In six days, some of the world’s citizens will note the 100th anniversary of the beginning of the greatest event of the last century.
On June 28, 1914, Austrian Archduke Franz Ferdinand and his wife Sophie were assassinated in Sarajevo, Bosnia, then a part of the Austro-Hungarian empire. A month later, Austria-Hungary and Germany were at war with Russia, France and Britain.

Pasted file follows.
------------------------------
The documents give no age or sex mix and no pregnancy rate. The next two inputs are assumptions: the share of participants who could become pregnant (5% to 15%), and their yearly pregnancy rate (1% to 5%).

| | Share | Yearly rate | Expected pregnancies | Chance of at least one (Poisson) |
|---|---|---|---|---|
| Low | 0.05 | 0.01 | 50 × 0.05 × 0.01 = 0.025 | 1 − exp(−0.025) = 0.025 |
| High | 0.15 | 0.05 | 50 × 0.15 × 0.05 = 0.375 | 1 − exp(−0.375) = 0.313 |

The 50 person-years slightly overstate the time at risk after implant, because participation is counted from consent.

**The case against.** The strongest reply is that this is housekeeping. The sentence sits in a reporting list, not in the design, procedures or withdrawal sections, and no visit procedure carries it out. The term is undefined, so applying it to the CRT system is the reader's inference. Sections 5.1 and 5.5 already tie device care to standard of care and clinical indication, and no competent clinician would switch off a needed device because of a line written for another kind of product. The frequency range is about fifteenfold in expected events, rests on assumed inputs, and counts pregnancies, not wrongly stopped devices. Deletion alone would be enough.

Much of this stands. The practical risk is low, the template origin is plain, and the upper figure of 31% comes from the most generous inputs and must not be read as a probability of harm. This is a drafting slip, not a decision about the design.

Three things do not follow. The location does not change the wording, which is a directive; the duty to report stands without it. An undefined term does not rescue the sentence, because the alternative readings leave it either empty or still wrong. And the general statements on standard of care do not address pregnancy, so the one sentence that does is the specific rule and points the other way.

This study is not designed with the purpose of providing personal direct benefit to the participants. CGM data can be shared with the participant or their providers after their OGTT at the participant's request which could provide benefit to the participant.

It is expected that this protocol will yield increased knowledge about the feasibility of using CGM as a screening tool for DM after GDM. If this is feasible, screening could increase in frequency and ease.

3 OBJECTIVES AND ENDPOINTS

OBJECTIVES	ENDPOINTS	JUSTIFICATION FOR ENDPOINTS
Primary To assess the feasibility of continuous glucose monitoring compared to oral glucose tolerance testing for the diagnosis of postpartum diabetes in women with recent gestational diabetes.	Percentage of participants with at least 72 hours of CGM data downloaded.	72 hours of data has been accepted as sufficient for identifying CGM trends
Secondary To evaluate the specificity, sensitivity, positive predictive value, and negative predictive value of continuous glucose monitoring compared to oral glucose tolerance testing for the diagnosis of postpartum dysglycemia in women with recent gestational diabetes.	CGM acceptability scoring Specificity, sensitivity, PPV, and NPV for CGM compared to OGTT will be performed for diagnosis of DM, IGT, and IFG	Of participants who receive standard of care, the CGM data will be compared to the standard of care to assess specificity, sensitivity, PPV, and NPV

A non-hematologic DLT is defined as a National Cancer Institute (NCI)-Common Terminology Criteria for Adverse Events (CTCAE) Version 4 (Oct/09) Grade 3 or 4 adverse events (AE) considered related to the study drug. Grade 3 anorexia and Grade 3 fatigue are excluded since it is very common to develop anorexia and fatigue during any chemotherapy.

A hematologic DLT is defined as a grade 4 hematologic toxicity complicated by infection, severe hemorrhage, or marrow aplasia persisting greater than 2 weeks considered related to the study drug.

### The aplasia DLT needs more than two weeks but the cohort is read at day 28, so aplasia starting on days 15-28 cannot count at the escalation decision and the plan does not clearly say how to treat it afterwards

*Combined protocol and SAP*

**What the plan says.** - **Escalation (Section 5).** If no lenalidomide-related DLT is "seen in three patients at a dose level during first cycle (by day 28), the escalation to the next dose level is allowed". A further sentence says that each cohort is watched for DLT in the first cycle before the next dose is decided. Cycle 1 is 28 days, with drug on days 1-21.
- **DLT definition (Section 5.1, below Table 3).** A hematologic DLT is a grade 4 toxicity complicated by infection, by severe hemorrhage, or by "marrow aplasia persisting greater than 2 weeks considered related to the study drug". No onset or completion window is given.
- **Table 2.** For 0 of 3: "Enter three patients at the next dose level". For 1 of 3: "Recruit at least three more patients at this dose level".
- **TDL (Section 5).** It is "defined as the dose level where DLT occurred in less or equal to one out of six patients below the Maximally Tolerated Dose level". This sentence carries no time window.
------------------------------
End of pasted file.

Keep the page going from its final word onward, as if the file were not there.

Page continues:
One hundred years. It is an unusual thing, marking the century anniversary of anything; especially so in knowing that every international event had a link back to that summer day in a city that later would host a winter Olympics and still later would be the focus of a tearing apart of a country – Yugoslavia – deemed an absolute necessity by the makers of the Versailles Treaty.
(Right now I am reading Prit Buttar's Collision of Empires: The War on the Eastern Front 1914, and Christopher Clark's The Sleepwalkers: How Europe Went to War in 1914.)